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View Full Version : Richard Roeper on Al Smith and the White Sox


jklm
01-07-2002, 04:27 PM
An excellent column.

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http://www.suntimes.com/output/roeper/cst-nws-roep07.html

Picture lasts longer than 1,000 words, too

January 7, 2002

BY RICHARD ROEPER SUN-TIMES COLUMNIST








Former major league outfielder Al Smith died last week at 73, but the lead for his obituary had been set in stone for more than 40 years.

He was the guy who got doused with a beer in the '59 World Series.

Harsh as it may seem to begin the summation of a man's life with a blooper mention, that's easily the most memorable anecdote known about Smith. Yes, he had a lifetime .272 average, 164 home runs, 676 RBI, two All-Star appearances and a single-season high average of .315 in 1960, good for second in the league. But when was the last time you saw a picture of Smith swatting a homer or making a play in the field? It's the spilled-beer photo that makes him an immortal.

For years I've made room for two sports-related pictures on the walls of various offices and dens. One is a Sports Illustrated cover from June 12, 1972, with the caption: "Season of Surprises. Chicago's Dick Allen Juggles His Image." The photo captures a heavily sideburned Allen in the Sox dugout, juggling three baseballs--while a cigarette dangles from his mouth. I've always loved that shot because it marked perhaps the first time in my life that I realized guys like Dick Allen can be supremely cool--but that they're hardly role models, nor should they be held up as such.

The other photo: Al Smith, Comiskey Park, Oct. 2, 1959.

But it's not just the cascading beer that makes the photo significant. It's the circumstances surrounding that moment.

For one thing, there's the game itself. In 1959, the White Sox had returned to the World Series for the first time since the "Black Sox" of 1919. In Game One the Sox had trounced the Dodgers 11-0, and they were nursing a 2-1 lead in the seventh inning of Game Two when Chuck Essegian was tabbed to pinch-hit for Los Angeles. Essegian's home run tied the game--and two batters later, Charlie Neal hit the homer that gave the Dodgers a 4-2 lead--and caused a fan to jump up and knock over his beer in an effort to catch the ball.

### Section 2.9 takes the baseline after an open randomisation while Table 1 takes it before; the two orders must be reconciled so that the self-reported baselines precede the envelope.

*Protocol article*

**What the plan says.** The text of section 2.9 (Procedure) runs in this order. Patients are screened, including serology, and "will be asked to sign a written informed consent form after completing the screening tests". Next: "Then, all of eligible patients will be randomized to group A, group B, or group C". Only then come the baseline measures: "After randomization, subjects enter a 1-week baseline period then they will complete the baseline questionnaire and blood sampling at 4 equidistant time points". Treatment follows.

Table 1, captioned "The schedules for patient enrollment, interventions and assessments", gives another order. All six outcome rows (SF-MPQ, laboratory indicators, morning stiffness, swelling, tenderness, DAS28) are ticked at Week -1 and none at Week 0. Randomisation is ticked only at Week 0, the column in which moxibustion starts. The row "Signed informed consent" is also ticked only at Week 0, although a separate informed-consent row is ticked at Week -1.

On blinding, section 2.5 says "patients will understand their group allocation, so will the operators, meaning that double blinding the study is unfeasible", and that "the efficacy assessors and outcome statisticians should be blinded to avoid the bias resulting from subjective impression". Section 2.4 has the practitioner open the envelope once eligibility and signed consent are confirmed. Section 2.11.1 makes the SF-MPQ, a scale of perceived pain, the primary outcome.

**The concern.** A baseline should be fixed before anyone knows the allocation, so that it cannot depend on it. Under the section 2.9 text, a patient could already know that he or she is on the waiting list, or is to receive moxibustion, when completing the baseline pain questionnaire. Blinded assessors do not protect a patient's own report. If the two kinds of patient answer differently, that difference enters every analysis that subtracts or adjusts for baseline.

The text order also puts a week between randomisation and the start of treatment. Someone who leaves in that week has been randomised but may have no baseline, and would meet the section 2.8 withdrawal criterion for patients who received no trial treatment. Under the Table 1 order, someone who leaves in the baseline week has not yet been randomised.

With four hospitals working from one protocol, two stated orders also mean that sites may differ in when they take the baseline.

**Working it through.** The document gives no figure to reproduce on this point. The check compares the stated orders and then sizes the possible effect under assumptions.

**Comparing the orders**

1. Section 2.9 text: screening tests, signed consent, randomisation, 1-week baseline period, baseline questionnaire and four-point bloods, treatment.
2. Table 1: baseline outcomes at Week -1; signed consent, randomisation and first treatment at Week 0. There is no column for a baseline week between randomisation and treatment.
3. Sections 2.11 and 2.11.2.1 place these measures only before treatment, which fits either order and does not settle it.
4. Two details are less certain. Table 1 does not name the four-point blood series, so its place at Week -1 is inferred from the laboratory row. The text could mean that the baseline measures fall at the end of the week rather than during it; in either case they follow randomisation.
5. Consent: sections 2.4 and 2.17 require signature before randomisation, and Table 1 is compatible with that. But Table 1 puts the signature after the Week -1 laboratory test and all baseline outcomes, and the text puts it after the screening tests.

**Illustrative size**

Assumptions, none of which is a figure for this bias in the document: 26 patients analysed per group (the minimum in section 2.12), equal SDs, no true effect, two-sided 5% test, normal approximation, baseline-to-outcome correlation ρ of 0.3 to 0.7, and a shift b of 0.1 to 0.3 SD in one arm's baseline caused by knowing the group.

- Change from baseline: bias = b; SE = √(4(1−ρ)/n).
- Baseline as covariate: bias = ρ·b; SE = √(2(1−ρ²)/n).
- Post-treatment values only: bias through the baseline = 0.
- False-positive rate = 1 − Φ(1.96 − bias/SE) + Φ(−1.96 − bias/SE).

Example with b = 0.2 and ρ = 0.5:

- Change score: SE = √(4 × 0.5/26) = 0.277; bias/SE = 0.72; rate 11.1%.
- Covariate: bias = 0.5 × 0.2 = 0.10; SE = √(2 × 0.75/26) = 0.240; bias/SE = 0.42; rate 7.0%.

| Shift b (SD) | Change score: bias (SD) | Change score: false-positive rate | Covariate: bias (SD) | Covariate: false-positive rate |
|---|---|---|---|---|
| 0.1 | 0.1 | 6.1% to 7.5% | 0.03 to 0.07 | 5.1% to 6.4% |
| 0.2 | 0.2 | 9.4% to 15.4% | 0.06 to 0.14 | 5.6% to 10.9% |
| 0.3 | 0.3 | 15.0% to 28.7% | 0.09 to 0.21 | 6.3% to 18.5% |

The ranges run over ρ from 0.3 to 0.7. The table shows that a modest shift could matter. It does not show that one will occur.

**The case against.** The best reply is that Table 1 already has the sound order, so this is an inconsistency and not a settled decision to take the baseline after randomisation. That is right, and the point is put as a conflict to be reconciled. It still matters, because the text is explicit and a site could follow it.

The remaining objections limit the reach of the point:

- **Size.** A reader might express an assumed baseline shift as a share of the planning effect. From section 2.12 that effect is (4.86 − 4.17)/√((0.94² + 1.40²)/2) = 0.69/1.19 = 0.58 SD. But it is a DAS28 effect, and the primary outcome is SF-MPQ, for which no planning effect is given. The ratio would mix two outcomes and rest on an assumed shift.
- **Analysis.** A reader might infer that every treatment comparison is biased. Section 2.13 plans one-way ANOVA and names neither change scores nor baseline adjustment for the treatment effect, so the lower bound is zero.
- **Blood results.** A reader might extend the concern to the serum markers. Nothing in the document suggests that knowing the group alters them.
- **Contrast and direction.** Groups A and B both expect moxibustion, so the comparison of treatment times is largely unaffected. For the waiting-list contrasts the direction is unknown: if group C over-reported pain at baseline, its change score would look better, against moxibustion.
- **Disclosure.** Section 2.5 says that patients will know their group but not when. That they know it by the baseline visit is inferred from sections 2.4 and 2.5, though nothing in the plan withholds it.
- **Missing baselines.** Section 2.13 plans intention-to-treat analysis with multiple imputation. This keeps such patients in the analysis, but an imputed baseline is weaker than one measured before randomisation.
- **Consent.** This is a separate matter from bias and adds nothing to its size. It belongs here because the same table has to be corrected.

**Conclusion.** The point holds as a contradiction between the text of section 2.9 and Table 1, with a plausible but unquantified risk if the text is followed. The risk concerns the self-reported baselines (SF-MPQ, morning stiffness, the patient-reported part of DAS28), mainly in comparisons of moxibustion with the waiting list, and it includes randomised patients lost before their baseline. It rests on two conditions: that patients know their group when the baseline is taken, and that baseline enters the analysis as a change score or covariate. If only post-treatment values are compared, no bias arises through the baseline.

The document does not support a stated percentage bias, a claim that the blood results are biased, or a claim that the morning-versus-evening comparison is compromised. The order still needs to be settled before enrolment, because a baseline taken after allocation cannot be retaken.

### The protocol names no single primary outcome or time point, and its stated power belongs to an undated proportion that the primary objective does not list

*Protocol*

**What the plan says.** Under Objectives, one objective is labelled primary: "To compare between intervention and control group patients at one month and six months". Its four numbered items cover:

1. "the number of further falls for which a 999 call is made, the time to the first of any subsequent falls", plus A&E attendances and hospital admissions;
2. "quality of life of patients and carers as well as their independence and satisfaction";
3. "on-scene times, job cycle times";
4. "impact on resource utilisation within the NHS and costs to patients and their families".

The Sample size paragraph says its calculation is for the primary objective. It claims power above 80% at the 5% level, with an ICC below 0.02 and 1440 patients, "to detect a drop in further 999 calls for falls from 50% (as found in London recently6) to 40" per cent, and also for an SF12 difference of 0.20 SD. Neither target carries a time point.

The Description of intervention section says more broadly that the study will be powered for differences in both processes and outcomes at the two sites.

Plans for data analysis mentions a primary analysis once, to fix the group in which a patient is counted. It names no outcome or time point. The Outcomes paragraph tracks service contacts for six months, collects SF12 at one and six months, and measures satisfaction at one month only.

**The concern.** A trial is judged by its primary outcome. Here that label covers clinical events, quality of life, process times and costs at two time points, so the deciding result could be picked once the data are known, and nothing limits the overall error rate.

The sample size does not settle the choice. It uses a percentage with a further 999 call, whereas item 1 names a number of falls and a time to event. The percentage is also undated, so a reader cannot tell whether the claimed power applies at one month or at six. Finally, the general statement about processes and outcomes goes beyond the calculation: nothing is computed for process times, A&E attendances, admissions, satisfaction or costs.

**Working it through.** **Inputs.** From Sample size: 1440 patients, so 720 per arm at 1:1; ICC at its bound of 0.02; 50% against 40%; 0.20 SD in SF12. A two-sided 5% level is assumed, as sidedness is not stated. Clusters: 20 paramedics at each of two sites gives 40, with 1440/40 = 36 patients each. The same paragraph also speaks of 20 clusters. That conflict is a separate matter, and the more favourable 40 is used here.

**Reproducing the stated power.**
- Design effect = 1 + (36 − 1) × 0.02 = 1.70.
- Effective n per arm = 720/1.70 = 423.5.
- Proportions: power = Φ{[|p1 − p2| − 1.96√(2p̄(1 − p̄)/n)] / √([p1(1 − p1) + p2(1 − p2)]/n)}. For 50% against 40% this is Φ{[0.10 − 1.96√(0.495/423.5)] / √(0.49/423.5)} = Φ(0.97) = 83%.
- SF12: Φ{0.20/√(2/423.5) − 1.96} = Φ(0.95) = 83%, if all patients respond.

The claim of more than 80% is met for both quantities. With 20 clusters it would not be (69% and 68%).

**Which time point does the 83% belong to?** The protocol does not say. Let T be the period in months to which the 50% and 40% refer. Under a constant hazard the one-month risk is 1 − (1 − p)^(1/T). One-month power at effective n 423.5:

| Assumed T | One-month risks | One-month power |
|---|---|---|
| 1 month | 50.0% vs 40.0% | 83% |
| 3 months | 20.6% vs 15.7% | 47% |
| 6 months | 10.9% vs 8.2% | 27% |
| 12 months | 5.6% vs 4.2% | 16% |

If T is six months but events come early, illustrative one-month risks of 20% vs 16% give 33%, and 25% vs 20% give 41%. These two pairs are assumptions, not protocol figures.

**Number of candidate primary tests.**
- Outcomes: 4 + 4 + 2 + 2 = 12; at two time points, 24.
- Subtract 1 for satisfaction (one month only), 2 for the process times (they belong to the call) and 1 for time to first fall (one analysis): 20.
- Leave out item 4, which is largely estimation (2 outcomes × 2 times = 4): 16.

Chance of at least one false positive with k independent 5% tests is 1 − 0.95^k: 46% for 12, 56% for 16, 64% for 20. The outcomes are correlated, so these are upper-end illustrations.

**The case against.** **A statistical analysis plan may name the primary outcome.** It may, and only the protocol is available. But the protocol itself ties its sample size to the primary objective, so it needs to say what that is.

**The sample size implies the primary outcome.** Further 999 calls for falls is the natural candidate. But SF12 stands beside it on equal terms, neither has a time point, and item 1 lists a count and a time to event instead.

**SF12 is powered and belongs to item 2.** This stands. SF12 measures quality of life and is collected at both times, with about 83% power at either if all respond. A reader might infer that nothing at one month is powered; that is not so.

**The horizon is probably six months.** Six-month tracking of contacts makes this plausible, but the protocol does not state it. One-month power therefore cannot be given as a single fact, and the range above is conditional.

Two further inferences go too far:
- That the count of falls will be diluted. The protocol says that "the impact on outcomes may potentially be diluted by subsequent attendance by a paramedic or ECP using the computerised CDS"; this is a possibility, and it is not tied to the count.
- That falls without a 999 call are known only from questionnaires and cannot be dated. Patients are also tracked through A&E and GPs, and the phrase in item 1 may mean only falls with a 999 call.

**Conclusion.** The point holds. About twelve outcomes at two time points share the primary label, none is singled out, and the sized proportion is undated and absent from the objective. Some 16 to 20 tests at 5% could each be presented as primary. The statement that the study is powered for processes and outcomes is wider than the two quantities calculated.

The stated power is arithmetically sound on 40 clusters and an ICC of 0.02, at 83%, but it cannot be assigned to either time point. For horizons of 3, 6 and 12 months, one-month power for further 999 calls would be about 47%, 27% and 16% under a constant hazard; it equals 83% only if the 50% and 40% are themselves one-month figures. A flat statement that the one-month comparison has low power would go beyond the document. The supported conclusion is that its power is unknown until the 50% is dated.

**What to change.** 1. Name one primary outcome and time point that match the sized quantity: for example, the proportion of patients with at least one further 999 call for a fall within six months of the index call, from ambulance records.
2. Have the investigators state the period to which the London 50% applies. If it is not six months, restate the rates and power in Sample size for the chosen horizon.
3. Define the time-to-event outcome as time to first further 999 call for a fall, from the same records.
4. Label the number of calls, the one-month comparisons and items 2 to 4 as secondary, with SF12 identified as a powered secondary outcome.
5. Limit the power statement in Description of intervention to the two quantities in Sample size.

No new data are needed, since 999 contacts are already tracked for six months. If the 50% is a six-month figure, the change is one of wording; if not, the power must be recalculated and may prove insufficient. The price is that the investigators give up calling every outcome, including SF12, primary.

In the eighth, with Ted Kluszewski on second and Sherm Lollar on first, Smith came to the plate, still smelling of hops and grains. He bunted foul twice and then had to swing away. POW! A long drive to left, not that far from the beery incident. It caromed off the wall, and Klu scored easily from second to make it a 4-3 game. But the lead-footed Lollar was also waved home--and the throw home beat him by so much that he didn't even bother to slide.

That was it. The Sox lost, went out to L.A. and dropped two out of three, and were routed at home 9-3 in Game Six.

I was born a short while later. The White Sox haven't been back to the World Series since.

It wasn't Al Smith's fault that Neal hit that home run, and it wasn't Al Smith's fault that the Sox didn't pinch-run for Lollar, or that third base coach Tony Cuccinello waved him home. Nevertheless, that photo of Smith standing at the base of the wall came to represent the way White Sox players and fans have felt for more than four decades now.

Beyond that, I love the picture because it shows how fans used to dress up for games. The guy who knocked over the beer--one Melvin Piehl, a sales manager who by the way did not catch the ball--looks like J. Edgar Hoover with his suit and tie and fedora.

And the pic reminds me of the relatively cozy, albeit dank and smoky, feel of old Comiskey. Years after Smith got soaked, I was one of the fans who used to show up batting-practice-early for games in order to grab one of those front-row seats in the outfield. (Come to think of it, I might have even placed a beverage or two on that ledge.) But there came a time when the first several rows in the outfield were turned into reserved seats. And then, years later, the park itself died and gave way to Comiskey Park II. Sigh.

Al Smith was a great athlete. Not only did he play 10 seasons in the big leagues, he was 9-0 as an amateur boxer, played with the Harlem Globetrotters and was invited to try out for the Cleveland Browns.

He was also said to have a sense of humor and grace about the novelty element of his enduring fame. May he rest in peace.

E-mail: rroeper@suntimes.com